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The Food and Drug Administration (FDA) issued a black box warning for increased risk of suicidal thoughts or behavior in children and adolescents treated with medications typically used to treat mental disease, such as selective serotonin reuptake inhibitors (SSRIs), serotonin norepinephrine reuptake inhibitors (SNRIs), or other antidepressants, and some newer antipsychotics. These medications may be used in the treatment of many mental diseases including anxiety, depression, or bipolar disorder, to name a few. Later, the warning was updated to include adults under the age of 25.
The FDA also issued a warning for increased suicidal thoughts or behavior in people taking medications to treat seizures (antiepileptic medications). Some of these medications are also used to treat mental diseases such as bipolar disorder.
The FDA reviewed clinical trials to see if people who received antidepressants had more suicidal thoughts and behaviors than those who received placebo (sugar-pills). The risk for suicidal thoughts or behavior in children, adolescents and adults under the age of 25 was slightly higher that placebo in the first few weeks of treatment.1 No patients died by suicide in the reviewed studies. The FDA also assessed many studies for medications used to treat seizures and observed a similar increased risk of suicidal thoughts.2
There are limits to these findings of increased risk of suicidal thoughts and behaviors. The way information was collected on suicidal thoughts and behaviors was not the same in each study. The studies were designed to see how well the medications worked, not to see if there was any difference in suicidal thoughts and behaviors. Although the risk was two times higher with antidepressant medications, the total percent of suicidal thoughts and behavior was 4% with antidepressant medications and 2% with placebo.1 The increased risk was small and not the same in each study.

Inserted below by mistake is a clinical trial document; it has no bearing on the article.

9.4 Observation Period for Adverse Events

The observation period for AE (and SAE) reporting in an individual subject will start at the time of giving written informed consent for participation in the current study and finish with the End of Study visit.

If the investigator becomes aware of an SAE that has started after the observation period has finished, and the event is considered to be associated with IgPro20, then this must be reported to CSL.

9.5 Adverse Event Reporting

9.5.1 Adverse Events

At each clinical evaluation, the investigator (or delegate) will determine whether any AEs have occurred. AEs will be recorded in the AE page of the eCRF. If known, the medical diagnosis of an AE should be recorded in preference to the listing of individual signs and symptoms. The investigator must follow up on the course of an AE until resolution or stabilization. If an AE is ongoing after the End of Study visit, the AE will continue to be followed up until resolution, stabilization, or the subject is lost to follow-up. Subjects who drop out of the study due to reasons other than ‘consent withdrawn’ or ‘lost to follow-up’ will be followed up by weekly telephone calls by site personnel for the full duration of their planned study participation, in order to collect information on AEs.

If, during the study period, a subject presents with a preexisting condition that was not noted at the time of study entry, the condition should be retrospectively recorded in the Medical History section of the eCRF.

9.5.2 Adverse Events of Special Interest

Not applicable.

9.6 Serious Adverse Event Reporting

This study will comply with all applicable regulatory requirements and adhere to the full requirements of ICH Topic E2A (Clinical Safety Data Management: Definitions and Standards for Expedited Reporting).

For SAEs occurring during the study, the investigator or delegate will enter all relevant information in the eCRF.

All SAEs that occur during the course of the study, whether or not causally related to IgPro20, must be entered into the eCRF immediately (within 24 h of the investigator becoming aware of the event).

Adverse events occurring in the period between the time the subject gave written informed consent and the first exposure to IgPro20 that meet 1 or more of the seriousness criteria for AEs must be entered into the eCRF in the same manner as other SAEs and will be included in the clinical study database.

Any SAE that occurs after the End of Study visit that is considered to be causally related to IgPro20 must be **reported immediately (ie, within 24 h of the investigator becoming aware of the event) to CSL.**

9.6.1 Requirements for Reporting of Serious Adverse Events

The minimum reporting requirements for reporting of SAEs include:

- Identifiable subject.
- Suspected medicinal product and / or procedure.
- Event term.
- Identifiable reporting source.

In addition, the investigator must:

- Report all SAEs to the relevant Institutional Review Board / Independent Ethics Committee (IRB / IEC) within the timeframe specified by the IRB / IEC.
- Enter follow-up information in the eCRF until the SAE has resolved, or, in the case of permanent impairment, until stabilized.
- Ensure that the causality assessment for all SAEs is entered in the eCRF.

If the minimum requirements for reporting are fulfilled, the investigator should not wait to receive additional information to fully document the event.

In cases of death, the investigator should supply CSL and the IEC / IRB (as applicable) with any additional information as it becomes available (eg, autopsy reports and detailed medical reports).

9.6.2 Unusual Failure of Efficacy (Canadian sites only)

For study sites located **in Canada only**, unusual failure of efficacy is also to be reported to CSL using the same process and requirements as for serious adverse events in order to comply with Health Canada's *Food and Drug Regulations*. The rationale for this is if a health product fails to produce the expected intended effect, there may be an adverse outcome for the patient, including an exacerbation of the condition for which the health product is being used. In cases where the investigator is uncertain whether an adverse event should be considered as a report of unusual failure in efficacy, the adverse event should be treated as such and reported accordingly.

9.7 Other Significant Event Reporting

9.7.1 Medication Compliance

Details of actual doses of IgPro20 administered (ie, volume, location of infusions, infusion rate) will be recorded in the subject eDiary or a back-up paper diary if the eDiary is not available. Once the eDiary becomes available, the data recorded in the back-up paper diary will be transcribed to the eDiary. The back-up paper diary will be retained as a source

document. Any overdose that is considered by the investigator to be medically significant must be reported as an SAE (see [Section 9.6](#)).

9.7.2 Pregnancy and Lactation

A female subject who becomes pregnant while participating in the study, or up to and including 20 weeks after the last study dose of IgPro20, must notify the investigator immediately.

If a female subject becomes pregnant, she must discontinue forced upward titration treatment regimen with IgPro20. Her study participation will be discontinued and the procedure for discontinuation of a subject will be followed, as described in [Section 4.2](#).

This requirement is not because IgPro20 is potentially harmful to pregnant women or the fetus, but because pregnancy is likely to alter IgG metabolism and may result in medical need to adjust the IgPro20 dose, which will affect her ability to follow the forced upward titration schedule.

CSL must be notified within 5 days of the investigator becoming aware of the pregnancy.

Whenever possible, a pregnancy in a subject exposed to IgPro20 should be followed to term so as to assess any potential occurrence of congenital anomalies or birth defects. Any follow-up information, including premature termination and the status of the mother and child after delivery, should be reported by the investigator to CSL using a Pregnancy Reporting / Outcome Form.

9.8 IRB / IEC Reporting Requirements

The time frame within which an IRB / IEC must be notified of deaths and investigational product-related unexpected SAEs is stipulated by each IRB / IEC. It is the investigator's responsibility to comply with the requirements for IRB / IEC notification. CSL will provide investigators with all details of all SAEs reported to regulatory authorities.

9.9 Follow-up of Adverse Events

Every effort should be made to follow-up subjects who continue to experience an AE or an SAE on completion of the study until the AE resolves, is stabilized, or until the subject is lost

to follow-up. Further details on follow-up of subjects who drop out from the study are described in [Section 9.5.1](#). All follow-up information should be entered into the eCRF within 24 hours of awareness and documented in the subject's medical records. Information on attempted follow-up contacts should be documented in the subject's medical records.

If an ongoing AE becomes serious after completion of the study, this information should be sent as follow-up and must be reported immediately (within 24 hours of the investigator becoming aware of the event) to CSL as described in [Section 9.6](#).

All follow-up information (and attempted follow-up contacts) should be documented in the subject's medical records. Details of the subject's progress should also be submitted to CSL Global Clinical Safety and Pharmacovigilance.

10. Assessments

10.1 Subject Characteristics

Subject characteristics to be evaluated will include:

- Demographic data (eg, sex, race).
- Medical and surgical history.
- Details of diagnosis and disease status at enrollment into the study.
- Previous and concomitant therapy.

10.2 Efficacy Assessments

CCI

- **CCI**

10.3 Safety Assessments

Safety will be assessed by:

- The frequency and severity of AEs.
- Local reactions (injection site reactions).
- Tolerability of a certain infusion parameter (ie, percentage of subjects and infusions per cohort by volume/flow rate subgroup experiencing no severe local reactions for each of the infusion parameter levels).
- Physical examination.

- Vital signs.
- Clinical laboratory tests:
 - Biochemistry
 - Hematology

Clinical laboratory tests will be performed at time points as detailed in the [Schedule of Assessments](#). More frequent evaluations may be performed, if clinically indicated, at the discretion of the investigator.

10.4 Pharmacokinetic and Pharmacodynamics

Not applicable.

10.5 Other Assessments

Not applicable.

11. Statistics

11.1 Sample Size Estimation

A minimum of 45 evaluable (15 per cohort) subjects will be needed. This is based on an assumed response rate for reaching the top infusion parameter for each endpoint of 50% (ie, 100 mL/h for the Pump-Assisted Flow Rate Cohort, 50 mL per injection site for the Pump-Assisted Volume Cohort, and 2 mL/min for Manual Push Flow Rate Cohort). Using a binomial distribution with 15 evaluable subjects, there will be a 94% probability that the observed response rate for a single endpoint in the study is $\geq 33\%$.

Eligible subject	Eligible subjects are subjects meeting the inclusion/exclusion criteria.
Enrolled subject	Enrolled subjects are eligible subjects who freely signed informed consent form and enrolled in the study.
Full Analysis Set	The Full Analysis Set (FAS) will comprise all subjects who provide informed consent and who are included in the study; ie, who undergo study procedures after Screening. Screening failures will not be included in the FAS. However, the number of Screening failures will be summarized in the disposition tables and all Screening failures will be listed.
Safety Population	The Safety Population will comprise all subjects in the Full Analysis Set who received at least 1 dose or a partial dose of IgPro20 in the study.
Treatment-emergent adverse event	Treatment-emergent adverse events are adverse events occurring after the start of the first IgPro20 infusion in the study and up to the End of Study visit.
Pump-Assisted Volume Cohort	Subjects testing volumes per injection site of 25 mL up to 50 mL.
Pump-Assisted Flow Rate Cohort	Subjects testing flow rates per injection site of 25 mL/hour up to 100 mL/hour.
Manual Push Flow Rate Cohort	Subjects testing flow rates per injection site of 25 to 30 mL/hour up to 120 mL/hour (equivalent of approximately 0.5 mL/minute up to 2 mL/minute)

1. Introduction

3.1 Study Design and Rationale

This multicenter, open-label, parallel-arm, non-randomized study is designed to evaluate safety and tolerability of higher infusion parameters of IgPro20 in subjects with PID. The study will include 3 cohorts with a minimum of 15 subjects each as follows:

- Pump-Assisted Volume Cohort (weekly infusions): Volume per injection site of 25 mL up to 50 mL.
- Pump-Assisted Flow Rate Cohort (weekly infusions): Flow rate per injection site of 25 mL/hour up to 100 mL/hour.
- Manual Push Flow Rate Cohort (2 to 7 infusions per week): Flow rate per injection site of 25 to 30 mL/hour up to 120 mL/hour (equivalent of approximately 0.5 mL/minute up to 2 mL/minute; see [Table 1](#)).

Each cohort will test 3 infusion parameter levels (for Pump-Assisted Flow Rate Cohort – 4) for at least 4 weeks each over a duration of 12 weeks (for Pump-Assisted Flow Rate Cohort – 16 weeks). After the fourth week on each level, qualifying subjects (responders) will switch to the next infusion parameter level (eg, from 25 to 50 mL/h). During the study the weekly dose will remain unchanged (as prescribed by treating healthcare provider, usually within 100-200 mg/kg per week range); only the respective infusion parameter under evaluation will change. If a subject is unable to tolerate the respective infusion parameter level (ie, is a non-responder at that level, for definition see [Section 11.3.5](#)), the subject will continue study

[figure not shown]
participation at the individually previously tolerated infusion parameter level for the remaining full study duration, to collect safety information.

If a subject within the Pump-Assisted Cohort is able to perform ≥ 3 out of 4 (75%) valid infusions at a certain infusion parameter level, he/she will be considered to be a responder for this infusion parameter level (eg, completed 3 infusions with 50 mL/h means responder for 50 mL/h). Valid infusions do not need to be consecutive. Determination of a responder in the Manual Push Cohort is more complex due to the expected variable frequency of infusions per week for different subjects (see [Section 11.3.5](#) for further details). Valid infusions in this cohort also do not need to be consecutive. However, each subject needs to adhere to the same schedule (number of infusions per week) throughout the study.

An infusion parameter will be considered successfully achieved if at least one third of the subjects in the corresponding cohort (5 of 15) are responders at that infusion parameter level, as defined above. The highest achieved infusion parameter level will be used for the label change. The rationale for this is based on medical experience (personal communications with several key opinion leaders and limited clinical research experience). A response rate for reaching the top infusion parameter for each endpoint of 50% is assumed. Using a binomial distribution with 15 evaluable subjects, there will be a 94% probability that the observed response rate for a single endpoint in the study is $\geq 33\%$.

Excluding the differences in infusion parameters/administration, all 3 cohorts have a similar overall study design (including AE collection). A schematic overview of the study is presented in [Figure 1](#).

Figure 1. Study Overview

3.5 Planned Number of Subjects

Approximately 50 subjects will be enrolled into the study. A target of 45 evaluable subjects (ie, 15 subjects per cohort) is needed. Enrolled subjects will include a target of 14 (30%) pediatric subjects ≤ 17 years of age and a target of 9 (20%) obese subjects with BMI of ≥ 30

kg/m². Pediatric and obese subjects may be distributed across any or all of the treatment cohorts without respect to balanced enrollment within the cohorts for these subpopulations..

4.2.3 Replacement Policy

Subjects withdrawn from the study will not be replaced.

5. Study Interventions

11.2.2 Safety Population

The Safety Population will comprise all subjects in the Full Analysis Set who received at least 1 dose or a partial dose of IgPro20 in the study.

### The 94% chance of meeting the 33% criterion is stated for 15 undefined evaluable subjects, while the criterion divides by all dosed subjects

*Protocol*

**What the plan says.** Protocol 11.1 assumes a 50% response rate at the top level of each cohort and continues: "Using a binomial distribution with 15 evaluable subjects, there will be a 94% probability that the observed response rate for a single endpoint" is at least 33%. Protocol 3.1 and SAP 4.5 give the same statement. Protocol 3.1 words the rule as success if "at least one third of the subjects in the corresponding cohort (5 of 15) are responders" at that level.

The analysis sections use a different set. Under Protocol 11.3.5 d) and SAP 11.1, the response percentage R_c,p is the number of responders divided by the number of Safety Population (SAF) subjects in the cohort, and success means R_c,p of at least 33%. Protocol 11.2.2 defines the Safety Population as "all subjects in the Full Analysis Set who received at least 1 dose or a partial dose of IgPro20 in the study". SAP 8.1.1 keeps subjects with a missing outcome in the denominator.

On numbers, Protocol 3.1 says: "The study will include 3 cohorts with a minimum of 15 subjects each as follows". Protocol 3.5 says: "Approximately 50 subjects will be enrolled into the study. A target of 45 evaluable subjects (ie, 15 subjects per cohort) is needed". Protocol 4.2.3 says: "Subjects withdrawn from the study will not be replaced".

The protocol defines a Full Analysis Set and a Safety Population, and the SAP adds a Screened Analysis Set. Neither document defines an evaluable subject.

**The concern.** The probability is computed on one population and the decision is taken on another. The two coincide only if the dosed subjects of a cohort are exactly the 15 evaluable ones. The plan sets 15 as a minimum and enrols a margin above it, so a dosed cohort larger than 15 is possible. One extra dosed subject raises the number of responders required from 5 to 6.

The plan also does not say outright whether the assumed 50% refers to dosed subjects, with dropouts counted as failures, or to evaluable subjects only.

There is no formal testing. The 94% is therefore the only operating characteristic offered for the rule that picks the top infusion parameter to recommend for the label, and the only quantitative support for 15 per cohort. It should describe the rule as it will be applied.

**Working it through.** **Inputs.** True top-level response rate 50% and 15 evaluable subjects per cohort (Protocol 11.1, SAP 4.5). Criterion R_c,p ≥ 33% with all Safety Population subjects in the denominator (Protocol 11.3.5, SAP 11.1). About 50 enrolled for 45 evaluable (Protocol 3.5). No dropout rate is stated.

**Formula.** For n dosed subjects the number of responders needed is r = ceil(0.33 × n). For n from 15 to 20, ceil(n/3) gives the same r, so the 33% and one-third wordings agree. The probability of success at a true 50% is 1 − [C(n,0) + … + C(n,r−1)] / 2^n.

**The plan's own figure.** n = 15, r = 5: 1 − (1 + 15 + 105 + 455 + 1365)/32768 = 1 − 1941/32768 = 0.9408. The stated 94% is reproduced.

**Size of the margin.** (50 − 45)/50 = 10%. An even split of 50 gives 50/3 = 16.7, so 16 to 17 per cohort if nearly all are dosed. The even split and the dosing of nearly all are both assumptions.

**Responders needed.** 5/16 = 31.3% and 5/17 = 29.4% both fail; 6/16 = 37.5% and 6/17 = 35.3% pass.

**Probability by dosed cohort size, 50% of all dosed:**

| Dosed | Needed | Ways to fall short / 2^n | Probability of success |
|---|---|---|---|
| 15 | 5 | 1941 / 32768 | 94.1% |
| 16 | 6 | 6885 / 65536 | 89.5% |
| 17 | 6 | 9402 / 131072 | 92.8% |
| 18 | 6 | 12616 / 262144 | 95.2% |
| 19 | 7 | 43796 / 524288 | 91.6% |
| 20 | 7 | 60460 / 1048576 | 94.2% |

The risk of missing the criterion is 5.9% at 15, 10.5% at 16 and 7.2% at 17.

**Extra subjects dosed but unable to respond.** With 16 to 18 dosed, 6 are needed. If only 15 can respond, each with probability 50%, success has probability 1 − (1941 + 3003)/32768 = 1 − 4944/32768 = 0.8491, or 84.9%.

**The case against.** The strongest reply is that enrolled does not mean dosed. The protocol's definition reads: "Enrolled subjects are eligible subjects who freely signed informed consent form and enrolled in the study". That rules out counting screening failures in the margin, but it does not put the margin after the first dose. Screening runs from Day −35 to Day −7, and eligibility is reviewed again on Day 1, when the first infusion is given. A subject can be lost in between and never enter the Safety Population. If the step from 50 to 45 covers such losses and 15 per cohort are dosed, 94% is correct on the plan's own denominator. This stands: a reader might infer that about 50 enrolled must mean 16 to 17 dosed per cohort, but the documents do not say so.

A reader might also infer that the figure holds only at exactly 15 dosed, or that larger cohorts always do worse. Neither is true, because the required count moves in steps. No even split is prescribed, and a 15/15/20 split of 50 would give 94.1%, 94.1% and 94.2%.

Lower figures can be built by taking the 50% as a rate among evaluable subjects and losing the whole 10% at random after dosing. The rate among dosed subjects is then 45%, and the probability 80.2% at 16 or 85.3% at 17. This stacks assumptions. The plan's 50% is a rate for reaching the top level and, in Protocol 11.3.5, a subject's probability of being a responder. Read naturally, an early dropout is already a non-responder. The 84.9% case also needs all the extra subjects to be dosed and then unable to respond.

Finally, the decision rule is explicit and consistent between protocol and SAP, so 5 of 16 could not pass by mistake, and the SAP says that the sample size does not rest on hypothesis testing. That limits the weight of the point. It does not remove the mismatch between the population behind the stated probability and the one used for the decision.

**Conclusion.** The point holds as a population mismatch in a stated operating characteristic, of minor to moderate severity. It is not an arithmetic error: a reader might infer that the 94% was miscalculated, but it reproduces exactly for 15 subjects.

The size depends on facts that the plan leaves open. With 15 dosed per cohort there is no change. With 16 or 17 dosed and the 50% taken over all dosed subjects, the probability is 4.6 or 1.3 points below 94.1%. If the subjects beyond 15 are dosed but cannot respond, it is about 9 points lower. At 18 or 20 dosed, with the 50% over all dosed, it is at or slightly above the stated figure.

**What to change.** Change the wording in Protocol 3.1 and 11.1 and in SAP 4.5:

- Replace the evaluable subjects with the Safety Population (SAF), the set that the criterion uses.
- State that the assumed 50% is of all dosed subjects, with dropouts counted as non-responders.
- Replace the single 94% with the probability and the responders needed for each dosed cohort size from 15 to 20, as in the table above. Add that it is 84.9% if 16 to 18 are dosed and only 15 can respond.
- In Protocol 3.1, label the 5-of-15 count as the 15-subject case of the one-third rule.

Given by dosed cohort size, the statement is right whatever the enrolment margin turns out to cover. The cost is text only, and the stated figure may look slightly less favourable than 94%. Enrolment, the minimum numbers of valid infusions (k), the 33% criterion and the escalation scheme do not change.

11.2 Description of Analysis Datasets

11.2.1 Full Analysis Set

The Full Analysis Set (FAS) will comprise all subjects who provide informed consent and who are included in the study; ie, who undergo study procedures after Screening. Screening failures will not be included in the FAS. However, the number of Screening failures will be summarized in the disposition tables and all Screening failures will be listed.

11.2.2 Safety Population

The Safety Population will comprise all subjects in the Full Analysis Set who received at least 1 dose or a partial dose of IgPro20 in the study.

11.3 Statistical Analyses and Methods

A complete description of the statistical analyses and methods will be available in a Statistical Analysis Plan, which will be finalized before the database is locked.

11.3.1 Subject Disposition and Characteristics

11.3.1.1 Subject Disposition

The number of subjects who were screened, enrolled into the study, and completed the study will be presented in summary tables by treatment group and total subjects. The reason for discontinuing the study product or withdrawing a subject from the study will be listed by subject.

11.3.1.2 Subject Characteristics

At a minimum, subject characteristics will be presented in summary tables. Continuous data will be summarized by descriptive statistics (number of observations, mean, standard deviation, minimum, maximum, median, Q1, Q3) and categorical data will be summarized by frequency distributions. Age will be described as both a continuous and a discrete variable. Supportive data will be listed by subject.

The risk of suicidal thoughts and behaviors, no matter how small, still matters. However, the risks of suicide associated with not treating depression are much higher. Antidepressants and antipsychotics work well in treating mental diseases and are recommended as standard treatment. Antiepileptic medications work well to treat seizures and are recommended as standard treatment.
Mental health care providers are trained to recognize and treat mental diseases. This includes psychiatric pharmacists, psychiatrists, psychiatric nurse practitioners, and social workers, to name a few. They can help patients better understand their symptoms such as if they feel sad, worried, or have changes in their mood. Over time they can help patients feel better and show them how to cope with negative thoughts. If you ever feel unsafe or think you may harm yourself, there are resources you can use to seek help.
Autumn Walkerly, PharmD, December 2020
To view the references for this resource, please visit aapp.org/471018.
©2022 American Association of Psychiatric Pharmacists (AAPP). AAPP makes this document available under the Creative Commons Attribution-NoDerivatives 4.0 International License. Last Updated: January 2016.
This information is being provided as a community outreach effort of the American Association of Psychiatric Pharmacists. This information is for educational and informational purposes only and is not medical advice. This information contains a summary of important points and is not an exhaustive review of information about the topic. Always seek the advice of a physician or other qualified medical professional with any questions you may have regarding medications or medical conditions. Never delay seeking professional medical advice or disregard medical professional advice as a result of any information provided herein. The American Association of Psychiatric Pharmacists disclaims any and all liability alleged as a result of the information provided herein.